Annually 175,000 people present to Emergency departments with burn injuries, of which 13,000 require hospital admission1. There are various types of burn injuries, these include:
- Flame Burns
- Contact Burns
- Electrical Burns
- Chemical Burns
- Cold injuries
- Friction Burns
Scald injuries are the most frequent cause of burn in the UK, particularly in children2.
Patients with burn injuries should be assessed and treated following ATLS/EMSB ABCDE principles. Patients with facial, intra-oral burns or those who have sustained an inhalation injury are susceptible to airway compromise. It is imperative that an anaesthetist assesses the patient’s airway.
Large burn injuries require fluid resuscitation due to fluid shifts from the intravascular compartment to burned and non-burned surrounding tissues. Additionally patients are susceptible to hypothermia and their core temperature must be maintained.
A burn wound should be examined to determine the size and depth of the injury.
Depth of injury is determined by understanding the anatomy of the skin and the pathophysiology of a burn wound. Superficial burns / erythema, is an injury solely to the epidermis. Skin integrity is therefore not breached and therefore this does not result in a wound. Its clinical features include erythema and pain. Superficial partial thickness burns represent burns to the papillary dermis and is characterised by blistering. In deep dermal burns, injury to the reticular dermis results in a mottled appearance with fixed staining of coagulated capillary blood vessels, a loss of sensation (due to damage to sensory nerve fibres) and a loss of hair following injury to the hair root. A full thickness burn has a brown, leather appearance that is insensate and does not blanch. It represents injury to the epidermis, dermis and subcutaneous tissue.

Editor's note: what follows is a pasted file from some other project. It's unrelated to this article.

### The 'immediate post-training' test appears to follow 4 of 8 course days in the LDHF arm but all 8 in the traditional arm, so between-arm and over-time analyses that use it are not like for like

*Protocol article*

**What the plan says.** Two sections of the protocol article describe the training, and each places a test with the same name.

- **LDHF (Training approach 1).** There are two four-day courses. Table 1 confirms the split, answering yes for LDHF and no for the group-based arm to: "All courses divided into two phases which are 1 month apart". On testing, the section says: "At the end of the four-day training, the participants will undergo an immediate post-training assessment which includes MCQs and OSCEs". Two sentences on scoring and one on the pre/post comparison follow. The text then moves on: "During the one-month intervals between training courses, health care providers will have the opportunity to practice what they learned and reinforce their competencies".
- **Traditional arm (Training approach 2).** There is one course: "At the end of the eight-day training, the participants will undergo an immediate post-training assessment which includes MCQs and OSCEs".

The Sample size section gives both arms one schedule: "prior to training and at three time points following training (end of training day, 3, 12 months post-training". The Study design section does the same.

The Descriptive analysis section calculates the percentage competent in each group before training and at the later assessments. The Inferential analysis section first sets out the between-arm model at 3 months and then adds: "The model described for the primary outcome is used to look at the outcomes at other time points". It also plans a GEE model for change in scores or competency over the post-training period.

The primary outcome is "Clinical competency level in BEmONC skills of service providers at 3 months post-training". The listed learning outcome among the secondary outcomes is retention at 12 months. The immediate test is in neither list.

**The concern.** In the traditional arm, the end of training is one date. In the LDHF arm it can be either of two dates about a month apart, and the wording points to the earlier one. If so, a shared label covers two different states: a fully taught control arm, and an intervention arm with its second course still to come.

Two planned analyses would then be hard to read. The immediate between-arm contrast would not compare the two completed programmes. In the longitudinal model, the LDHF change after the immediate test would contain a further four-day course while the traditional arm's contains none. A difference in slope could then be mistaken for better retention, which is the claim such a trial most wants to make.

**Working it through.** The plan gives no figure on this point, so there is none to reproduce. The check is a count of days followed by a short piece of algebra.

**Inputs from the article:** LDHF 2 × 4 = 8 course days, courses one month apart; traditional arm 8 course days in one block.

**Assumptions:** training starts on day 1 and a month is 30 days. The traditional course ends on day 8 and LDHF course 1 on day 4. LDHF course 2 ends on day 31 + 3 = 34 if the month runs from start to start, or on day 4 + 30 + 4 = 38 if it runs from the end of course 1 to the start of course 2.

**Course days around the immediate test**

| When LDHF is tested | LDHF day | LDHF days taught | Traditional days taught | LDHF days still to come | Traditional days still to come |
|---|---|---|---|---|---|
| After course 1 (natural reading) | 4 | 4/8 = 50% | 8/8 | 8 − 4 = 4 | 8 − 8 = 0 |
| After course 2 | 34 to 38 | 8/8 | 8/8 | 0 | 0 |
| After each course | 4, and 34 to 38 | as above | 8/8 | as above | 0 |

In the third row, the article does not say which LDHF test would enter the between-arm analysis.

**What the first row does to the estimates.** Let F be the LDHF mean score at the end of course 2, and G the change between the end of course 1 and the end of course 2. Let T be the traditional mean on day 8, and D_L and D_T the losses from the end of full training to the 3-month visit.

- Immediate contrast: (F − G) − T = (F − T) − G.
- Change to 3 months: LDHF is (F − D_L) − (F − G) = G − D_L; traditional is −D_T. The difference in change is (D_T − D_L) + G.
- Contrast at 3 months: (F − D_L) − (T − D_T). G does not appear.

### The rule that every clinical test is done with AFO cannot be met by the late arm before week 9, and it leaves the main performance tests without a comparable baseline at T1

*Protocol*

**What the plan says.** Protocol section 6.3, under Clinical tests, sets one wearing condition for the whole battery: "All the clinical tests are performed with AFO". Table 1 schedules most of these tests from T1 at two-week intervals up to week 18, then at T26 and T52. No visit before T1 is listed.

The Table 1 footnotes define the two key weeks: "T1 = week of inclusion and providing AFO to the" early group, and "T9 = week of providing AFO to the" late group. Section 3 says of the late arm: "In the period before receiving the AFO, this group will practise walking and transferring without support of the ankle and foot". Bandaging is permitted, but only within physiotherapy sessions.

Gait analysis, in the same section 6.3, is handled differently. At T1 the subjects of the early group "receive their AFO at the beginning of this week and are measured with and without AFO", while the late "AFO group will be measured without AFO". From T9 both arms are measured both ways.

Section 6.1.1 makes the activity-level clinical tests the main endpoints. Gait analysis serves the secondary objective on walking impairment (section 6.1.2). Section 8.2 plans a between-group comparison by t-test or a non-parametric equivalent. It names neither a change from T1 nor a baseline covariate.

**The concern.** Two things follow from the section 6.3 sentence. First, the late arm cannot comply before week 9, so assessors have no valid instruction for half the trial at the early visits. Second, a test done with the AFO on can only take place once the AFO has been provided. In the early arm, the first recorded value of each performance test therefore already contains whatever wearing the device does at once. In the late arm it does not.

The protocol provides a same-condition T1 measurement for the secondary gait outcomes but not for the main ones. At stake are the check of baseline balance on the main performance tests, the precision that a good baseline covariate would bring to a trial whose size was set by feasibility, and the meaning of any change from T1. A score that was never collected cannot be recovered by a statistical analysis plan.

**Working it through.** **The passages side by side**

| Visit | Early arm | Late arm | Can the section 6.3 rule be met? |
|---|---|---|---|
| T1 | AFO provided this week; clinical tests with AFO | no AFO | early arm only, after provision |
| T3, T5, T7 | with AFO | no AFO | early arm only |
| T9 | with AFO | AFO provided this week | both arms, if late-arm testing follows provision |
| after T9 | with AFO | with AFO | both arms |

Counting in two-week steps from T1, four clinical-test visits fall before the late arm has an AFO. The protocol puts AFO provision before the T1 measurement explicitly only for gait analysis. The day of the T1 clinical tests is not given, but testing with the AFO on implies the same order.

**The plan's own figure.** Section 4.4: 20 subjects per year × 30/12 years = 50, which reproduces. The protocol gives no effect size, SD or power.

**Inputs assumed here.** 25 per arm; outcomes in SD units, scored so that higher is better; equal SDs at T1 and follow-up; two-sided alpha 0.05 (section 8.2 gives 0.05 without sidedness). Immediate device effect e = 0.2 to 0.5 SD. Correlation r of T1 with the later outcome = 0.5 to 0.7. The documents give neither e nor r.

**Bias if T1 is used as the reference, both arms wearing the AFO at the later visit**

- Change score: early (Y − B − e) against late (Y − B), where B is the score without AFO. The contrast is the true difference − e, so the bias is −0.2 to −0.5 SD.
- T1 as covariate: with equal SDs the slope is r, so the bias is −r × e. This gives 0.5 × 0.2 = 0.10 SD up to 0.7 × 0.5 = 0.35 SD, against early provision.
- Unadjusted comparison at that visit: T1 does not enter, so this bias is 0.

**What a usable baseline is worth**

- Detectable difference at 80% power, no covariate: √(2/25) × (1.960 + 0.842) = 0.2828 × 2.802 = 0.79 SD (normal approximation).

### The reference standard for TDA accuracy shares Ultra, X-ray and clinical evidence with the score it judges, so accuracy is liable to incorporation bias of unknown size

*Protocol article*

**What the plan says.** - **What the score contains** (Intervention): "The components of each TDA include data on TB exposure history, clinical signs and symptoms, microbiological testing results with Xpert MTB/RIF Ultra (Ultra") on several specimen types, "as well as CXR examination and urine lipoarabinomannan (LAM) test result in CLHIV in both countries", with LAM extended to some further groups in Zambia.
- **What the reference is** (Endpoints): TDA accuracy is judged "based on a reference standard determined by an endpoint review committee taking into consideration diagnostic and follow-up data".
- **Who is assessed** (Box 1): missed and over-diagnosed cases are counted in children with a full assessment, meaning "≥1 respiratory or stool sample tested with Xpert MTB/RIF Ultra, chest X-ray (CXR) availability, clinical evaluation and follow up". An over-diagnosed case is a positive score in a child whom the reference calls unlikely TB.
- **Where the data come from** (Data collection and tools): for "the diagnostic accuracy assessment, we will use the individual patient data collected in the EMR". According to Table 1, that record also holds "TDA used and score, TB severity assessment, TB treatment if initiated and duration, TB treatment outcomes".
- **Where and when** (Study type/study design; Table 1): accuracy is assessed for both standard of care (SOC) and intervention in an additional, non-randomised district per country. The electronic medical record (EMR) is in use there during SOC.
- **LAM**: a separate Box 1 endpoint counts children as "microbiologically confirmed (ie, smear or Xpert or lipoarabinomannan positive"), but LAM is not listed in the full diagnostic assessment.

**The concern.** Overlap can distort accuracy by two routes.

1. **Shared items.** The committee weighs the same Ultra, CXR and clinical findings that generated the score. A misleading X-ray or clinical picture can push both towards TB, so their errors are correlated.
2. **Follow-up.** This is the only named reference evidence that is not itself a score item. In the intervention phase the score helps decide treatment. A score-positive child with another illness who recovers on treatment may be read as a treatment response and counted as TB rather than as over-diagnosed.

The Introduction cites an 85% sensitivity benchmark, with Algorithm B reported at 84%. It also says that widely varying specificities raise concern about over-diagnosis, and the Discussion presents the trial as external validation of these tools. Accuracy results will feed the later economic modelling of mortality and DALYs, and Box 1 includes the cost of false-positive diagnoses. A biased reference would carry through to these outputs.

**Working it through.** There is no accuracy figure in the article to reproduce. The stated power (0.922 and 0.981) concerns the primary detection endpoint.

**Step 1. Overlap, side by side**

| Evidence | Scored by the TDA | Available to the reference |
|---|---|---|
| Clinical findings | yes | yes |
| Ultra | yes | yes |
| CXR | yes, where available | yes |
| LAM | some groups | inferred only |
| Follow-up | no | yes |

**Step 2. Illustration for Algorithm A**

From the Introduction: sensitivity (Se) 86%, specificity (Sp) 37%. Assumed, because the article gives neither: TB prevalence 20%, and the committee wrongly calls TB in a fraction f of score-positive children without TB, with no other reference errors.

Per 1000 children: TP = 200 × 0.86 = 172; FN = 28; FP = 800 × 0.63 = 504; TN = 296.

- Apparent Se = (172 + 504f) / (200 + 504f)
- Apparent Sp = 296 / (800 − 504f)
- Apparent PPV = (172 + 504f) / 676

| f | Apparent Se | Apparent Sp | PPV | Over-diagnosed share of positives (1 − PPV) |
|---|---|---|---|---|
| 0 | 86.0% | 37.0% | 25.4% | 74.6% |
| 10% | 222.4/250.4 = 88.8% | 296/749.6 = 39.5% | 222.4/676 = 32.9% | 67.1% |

The size of the burn wound is measured according to % Total Body Surface Area (%TBSA). Various methods to accurately determine %TBSA includes:
- Comparing the burn size to the size of the patient’s palm (including fingers) (which is approximately 1%)
- Applying Wallace’s Rules of Nines
- Using a Lund and Browder chart to measure burn size
- A proprietary app for charting burns
%TBSA should be determined once all the burns blistering has been de-roofed.